The goal in spiritual formation is for us to love others as Jesus loved us. He tells us, as recorded in John 13:34-35, “A new command I give you: Love one another. As I have loved you, so you must love one another. By this everyone will know that you are my disciples, if you love one another.” (John 13:34-35) The command to love others was around long before Jesus walked around on this earth. But what made Jesus’ command new was the kind of love he called us to have for others: the same kind of love that he has for us. And the stakes are high. Failure to love chokes off the supply of life that God is trying to pour into our lives. In 1 John 3:14, the apostle John writes, “…Anyone who does not love remains in death. (1 John 3:14) Note that John does not say, “Anyone who hates remains in death,” though that is also true. He says, “Anyone who does not love remains in death.”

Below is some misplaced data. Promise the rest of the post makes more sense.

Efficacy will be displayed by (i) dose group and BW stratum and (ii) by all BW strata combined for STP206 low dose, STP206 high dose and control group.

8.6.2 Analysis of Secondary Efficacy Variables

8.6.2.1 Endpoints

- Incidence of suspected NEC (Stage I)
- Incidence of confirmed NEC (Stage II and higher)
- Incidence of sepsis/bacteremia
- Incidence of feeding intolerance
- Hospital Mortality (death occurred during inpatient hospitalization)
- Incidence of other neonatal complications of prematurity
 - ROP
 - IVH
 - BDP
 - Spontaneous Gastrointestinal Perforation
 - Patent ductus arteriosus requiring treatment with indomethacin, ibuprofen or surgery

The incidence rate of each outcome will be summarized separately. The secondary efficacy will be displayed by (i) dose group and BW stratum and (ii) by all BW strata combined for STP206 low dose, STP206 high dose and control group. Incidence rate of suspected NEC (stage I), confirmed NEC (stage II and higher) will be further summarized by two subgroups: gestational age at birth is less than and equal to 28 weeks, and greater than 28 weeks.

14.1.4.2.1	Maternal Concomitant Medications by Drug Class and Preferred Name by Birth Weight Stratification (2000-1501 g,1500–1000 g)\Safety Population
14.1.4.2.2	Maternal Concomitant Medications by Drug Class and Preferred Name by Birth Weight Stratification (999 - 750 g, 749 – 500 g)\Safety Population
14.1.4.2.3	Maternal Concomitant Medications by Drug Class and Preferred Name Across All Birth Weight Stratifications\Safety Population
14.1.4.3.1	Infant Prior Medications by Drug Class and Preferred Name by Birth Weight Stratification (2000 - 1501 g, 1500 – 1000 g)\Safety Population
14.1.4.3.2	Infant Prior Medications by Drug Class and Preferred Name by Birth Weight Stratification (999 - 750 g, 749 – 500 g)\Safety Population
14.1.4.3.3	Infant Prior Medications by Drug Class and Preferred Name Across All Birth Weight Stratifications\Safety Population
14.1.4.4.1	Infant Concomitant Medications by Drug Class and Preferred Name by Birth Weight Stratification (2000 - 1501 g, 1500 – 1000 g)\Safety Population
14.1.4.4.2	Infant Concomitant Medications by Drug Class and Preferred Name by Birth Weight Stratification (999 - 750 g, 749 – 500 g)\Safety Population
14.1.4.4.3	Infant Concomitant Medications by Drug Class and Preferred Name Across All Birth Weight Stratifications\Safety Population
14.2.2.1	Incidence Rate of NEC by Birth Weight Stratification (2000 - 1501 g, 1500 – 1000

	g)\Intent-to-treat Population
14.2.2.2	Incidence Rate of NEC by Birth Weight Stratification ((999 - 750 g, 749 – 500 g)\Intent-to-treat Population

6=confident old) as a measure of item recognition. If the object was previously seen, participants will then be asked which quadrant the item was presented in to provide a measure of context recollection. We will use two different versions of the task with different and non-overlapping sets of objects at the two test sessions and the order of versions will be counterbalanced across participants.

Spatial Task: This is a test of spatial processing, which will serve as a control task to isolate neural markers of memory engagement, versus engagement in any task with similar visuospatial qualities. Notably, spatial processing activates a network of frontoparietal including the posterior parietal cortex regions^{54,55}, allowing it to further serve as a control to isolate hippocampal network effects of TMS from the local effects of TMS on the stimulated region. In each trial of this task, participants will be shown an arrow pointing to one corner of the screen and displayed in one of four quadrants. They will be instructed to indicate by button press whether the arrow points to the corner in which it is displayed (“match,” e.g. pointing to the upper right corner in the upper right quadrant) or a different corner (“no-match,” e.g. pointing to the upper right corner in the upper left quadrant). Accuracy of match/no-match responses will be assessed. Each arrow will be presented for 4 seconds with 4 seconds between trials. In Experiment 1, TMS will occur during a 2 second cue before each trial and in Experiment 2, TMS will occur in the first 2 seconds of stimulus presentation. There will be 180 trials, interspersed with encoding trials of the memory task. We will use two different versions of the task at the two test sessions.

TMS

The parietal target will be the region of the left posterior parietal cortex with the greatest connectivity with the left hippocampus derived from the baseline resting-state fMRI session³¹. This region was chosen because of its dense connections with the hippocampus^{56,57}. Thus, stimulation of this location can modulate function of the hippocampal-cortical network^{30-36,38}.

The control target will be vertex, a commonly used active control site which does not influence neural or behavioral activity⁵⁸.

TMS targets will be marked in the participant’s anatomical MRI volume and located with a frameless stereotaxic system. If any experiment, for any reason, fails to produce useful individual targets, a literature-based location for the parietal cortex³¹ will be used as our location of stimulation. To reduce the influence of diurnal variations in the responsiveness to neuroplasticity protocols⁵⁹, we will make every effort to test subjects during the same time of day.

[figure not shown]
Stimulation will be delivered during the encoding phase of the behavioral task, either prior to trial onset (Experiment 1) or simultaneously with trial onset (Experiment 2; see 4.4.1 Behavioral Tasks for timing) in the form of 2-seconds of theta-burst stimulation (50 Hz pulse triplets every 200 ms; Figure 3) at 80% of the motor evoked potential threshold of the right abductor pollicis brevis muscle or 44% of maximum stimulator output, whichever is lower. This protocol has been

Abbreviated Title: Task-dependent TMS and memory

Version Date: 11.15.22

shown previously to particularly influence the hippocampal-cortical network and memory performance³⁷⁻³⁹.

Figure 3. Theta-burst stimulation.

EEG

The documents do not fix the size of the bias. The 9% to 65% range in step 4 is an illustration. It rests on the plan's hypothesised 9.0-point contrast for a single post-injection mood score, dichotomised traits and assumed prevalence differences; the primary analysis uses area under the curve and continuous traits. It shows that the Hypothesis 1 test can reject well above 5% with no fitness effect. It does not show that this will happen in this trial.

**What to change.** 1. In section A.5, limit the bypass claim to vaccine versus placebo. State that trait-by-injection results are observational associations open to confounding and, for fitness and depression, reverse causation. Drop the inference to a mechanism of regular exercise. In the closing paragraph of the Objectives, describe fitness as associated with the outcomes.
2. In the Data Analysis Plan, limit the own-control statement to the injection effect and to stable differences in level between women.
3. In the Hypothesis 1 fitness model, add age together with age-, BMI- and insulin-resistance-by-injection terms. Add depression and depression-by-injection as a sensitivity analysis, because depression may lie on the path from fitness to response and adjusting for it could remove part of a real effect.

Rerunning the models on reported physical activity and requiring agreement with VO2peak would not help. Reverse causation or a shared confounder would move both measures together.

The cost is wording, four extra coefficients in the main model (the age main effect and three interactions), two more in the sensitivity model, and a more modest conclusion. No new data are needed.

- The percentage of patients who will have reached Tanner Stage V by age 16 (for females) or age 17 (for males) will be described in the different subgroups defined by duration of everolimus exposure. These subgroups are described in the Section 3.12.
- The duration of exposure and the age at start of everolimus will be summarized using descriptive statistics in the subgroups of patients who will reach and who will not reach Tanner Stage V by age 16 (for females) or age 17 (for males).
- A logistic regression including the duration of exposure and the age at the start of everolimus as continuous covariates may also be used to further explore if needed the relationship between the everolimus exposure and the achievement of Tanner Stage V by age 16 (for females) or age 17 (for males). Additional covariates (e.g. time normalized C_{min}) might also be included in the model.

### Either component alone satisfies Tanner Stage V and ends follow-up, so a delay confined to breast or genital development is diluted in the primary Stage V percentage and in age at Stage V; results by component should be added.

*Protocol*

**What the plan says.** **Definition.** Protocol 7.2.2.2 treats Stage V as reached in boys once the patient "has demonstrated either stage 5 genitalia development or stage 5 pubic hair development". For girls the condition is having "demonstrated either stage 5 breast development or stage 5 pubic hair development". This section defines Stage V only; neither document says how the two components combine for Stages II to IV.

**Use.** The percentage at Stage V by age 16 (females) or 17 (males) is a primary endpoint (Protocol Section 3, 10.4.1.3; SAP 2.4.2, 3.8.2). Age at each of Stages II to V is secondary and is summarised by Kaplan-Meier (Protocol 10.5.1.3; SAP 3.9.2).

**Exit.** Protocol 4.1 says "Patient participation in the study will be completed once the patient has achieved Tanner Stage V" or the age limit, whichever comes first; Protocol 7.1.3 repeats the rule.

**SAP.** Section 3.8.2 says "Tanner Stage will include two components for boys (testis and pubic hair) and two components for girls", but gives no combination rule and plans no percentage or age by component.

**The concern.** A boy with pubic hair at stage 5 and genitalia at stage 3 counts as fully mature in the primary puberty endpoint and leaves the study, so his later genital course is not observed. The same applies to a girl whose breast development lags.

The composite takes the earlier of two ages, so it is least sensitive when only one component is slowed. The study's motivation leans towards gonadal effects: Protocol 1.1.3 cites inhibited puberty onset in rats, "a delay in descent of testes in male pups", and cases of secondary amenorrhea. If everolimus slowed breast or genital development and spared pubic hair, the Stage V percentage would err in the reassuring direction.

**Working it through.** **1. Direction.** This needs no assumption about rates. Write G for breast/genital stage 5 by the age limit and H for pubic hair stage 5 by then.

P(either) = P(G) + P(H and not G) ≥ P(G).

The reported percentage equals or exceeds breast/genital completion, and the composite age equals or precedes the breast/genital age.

While the command to love others as Jesus loved us may seem daunting, that it only the case when we try to do it on our own. It is impossible for us to conjure up such love on our own. We cannot do it, and Jesus is not asking us to try. We must first receive the agape, the choosing, self-giving, sacrificial love, that God the Father, Son and Holy Spirit have for us. They become for us our unshakeable Circle of Sufficiency. Then we share God’s agape love in our other Circles of Sufficiency. It is important to note that the love that Jesus calls us to have is not a feeling. Dallas Willard defines it as a “…divine way of relating to others and oneself that moves through every dimension of our being and restructure the world for good.” God is able to give us the love that we and others need, not only because he loves us, which he does, but because he is love. God exists as three persons—Father, Son and Holy Spirit—who have existed eternally in what is called the perichoresis, the divine dance of love. Throughout all eternity, the Father, the Son, and the Spirit have been loving each other with unconditional, choosing, self-giving love. And note that though the three persons are not the same as each other, the unconditional love that they have for each other means there is no room for hierarchy or subordination. No person in the Trinity is above the other two. No person in the Trinity is below the other two. Unconditional love creates a level playing field where all are considered equal.